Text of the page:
Ocean Friendly Gardens

Plant Don’t Pave

Urban runoff is the #1 source of ocean pollution. In San Francisco, storm drain and sewage overflows funnel into the ocean, polluting our water with motor oil, synthetic fertilizer, raw sewage, and other contaminants during heavy rain.

Plant Don’t Pave contributes to cleaner water and greener neighborhoods by removing non-permeable surfaces like concrete, and replacing them with ocean-friendly gardens.

Rainwater seeps into your garden instead of a storm drain, replenishing the local water table and reducing urban runoff and pollution.

Plant Don’t Pave is a part of Surfrider’s Ocean Friendly Gardens program. Over the past two years, we’ve helped transform more than 20 of San Francisco’s concrete yards and sidewalks into ocean-friendly gardens.

Contact us to get involved with Ocean Friendly Gardens, or use the resources below to create your own!

Transform Your Pavement

It’s easier than you might think to create an ocean-friendly garden.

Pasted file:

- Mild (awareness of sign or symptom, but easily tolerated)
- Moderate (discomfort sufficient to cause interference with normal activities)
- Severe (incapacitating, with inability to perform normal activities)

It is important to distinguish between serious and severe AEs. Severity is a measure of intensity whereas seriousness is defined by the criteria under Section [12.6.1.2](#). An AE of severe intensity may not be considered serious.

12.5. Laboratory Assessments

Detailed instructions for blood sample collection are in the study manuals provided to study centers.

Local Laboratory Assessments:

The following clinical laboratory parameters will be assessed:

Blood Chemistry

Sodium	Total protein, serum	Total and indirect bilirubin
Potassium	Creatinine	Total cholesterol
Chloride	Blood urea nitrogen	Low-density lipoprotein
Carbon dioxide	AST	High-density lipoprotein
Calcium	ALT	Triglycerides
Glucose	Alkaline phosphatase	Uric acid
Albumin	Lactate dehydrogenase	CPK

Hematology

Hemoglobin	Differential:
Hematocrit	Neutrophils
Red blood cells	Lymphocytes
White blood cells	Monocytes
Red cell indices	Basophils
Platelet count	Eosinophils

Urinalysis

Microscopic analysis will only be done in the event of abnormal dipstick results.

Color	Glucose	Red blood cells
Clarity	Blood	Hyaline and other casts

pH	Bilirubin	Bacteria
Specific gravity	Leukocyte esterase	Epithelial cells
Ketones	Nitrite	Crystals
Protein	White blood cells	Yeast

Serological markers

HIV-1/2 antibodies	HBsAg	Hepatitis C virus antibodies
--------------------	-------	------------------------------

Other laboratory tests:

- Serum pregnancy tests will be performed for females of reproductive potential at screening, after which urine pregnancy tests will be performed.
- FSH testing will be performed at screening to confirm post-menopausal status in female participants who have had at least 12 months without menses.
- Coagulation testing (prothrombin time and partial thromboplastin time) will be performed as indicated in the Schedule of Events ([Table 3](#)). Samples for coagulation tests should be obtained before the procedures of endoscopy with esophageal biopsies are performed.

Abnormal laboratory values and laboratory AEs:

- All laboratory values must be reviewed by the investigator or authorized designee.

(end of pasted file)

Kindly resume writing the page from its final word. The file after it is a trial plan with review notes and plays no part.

1.     Review sidewalk landscaping guidelines and obtain the permit
2.     Select your site
3.     Choose native plant(s) and gather planting supplies
4.     Cut and remove concrete
5.     Plant and maintain your new green space

Sidewalk landscaping increases your home’s value, improves curb appeal, and helps reduce urban runoff.


Native San Francisco Plants

Become a part of the solution, not the pollution, by creating ocean-friendly landscapes with these and more plants native to the San Francisco coast, such as:
•    Sand Strawberry (fragaria chiloensis)
•    Idaho Fescue (festuca idahoensis)
•    Thrift (armeria maritime californica)
•    California Sagebrush (artemisia californica)
•    Liveforever (dudleya cymosa)
•    Seaside Daisy (erigeron glaucus)

Many other options are available. Visit the local chapter of the California Native Plant Society or local gardening centers to learn more.

Visit Surfrider’s Ocean Friendly Gardens blog to read about programs around the country, and learn how to:
•   properly install a plant
•   determine your soil type (helps with choosing the right plant) and see if the soil is compacted
•   remove your lawn naturally by sheet mulching
•   calculate rainwater harvesting potential and area needed to absorb it